Second beam clamped in place. It only takes about 2 hours to do when you have done it before. And it's great to have friends helping out when you're getting the first one done.



Cutting the Plywood the CNC Router Way

CNC Router Table

(1) Hauling home the plywood

(2) 2D CAD drawing of the
parts we need cut from plywood.

(3) Convert CAD to G-Code
Sample G-Code

(4) Run the G-Code

(5) Pick up the pieces

CNC or Computer Numeric Control means that a robot is cutting the wood.  We will use a CNC Router Table with 3 motors that move the router up, down and around the table in order to cut a piece of plywood that is laying on top of the table.  Their is no need for measuring, marking, or cutting with a hand held power saw.  Read more about Our CNC Table.

Step 1  Get some plywood

Find a friendly local lumber yard like M&M that will supports small projects for schools and buy some lumber.  (1) There she is! Argonaut Jr. sitting on her trailer.  Still a lot to be done, but 70 sheets of 1/4 inch plywood is a good place to start.  We are using 1/4 inch Luan Plywood,   it's not marine plywood which would be higher quality, but not higher enough quality to justify the 3 fold price increase. Read more about our Plywood & Glue.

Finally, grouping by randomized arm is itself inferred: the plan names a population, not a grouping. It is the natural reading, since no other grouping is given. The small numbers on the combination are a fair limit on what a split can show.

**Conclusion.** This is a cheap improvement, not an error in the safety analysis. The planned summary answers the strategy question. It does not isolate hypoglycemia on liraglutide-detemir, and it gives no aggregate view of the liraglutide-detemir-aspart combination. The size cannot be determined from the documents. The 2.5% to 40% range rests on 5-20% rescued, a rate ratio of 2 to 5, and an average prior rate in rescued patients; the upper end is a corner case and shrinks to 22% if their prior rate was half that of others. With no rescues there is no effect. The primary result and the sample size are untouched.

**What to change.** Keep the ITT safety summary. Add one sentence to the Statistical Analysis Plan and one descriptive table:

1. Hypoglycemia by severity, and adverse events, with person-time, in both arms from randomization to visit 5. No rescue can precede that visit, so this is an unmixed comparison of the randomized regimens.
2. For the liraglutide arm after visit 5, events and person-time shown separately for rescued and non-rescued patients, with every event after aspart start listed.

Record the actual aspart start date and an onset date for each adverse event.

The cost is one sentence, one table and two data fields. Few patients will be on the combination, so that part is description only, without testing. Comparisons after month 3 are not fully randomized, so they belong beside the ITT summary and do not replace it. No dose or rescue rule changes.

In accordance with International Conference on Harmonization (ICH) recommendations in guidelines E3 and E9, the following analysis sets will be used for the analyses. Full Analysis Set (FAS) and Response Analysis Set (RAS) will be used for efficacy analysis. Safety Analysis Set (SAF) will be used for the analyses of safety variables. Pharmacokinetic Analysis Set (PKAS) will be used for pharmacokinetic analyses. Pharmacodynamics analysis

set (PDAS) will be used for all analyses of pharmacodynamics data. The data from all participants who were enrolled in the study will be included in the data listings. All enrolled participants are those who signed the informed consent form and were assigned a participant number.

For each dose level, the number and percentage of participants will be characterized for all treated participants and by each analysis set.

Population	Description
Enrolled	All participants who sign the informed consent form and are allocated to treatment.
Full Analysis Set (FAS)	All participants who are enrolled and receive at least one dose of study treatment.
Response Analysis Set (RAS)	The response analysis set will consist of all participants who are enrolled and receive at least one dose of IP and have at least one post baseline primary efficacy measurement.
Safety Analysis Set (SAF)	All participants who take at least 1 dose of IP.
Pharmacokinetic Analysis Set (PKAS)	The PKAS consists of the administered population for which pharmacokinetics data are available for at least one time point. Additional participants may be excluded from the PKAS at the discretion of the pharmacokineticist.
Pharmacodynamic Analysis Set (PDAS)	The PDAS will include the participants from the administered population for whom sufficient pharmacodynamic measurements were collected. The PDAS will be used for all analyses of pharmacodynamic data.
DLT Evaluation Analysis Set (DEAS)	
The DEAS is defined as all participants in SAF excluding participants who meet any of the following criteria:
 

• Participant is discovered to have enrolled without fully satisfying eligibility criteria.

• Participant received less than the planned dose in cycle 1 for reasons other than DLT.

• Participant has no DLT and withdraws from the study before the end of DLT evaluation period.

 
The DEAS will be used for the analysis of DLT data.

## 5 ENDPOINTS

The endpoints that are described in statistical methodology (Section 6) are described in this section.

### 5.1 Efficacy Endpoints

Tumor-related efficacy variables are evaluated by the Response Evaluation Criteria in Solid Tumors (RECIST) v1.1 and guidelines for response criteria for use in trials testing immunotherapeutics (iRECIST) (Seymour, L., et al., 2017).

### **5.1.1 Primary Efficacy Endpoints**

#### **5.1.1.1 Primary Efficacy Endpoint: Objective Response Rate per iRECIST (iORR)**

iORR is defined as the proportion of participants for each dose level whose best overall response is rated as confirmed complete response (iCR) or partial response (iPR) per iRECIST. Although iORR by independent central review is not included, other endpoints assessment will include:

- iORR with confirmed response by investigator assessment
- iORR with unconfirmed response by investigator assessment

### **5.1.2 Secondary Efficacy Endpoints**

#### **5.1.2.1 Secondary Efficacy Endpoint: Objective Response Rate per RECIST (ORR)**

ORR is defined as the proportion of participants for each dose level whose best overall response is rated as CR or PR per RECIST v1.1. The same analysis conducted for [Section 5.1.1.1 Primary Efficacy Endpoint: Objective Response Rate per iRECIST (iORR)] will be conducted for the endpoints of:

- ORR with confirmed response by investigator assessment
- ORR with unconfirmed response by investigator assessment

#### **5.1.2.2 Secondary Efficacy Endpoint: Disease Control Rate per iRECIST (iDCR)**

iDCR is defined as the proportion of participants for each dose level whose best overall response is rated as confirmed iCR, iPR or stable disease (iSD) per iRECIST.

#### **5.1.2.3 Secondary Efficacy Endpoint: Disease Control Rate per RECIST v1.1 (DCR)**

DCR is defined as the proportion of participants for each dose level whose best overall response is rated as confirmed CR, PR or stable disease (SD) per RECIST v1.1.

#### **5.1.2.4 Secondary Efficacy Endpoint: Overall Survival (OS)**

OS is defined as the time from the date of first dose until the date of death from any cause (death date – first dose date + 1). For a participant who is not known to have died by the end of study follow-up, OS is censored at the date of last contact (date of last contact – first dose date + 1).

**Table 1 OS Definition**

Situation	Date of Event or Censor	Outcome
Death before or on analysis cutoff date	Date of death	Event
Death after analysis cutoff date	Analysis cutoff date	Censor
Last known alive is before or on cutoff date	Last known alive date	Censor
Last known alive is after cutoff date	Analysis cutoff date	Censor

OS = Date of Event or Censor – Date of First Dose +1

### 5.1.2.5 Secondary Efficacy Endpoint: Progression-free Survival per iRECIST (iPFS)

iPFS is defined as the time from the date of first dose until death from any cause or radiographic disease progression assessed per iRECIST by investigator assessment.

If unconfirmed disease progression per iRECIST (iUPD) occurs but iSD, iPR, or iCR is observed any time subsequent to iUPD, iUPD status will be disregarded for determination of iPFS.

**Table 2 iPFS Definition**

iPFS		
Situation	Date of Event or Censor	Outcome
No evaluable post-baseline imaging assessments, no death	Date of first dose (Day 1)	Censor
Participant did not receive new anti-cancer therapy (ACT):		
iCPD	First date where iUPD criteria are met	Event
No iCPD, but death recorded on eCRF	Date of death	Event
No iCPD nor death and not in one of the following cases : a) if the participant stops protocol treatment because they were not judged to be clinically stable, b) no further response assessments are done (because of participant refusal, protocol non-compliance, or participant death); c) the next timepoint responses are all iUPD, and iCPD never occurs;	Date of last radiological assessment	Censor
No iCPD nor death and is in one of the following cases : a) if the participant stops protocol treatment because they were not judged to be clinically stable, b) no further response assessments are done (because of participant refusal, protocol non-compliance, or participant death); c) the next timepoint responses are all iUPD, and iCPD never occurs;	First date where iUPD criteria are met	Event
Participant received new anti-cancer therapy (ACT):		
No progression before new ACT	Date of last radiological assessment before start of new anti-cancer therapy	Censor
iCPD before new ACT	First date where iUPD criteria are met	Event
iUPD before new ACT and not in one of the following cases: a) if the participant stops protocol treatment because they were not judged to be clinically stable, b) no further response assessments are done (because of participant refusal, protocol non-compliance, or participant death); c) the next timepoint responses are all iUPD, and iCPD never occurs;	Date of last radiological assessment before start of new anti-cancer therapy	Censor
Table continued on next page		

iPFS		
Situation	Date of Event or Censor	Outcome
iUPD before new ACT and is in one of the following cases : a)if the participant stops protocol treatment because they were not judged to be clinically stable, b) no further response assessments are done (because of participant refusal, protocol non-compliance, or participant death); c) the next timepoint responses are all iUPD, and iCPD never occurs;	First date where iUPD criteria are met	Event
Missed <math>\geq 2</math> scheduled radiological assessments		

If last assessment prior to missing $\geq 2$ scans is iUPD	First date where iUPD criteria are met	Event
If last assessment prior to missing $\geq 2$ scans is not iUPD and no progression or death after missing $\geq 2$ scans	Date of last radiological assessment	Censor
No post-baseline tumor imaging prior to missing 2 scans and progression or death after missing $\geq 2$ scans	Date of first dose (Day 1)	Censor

Step 2  Use CAD to Create Shapes to be Cut

We have used Computer Aided Design or CAD software to much of the design and planning for the Argonaut Jr.  Read more about that here Computer Design.  (2) The modeling work was all done in 3D so we convert those shapes to 2D and arrange them so they fit within 4 x 8 foot sheets of plywood. All of the parts will be laminated from multiple layers of plywood so color coding and labeling the sheets will help us sort out the many parts.  The plywood is also 3 ply, meaning it is constructed from 3 layers of wood with the grain of the middle layer running from 4 ft from side to side and the top and bottom layers running the longer length 8ft direction or 90 degrees to the middle ply.  This makes the plywood a little stronger from side to side, so when we glue up our


pieces from multiple sheets of plywood, we will do the same trick and turn every piece 90 degrees to one below it when possible.  If you look at the layout diagram you can see that many of the pieces are on multiple plywood panels but they are turned 90 degrees.

Step 3  Convert the Drawing from CAD to G-Code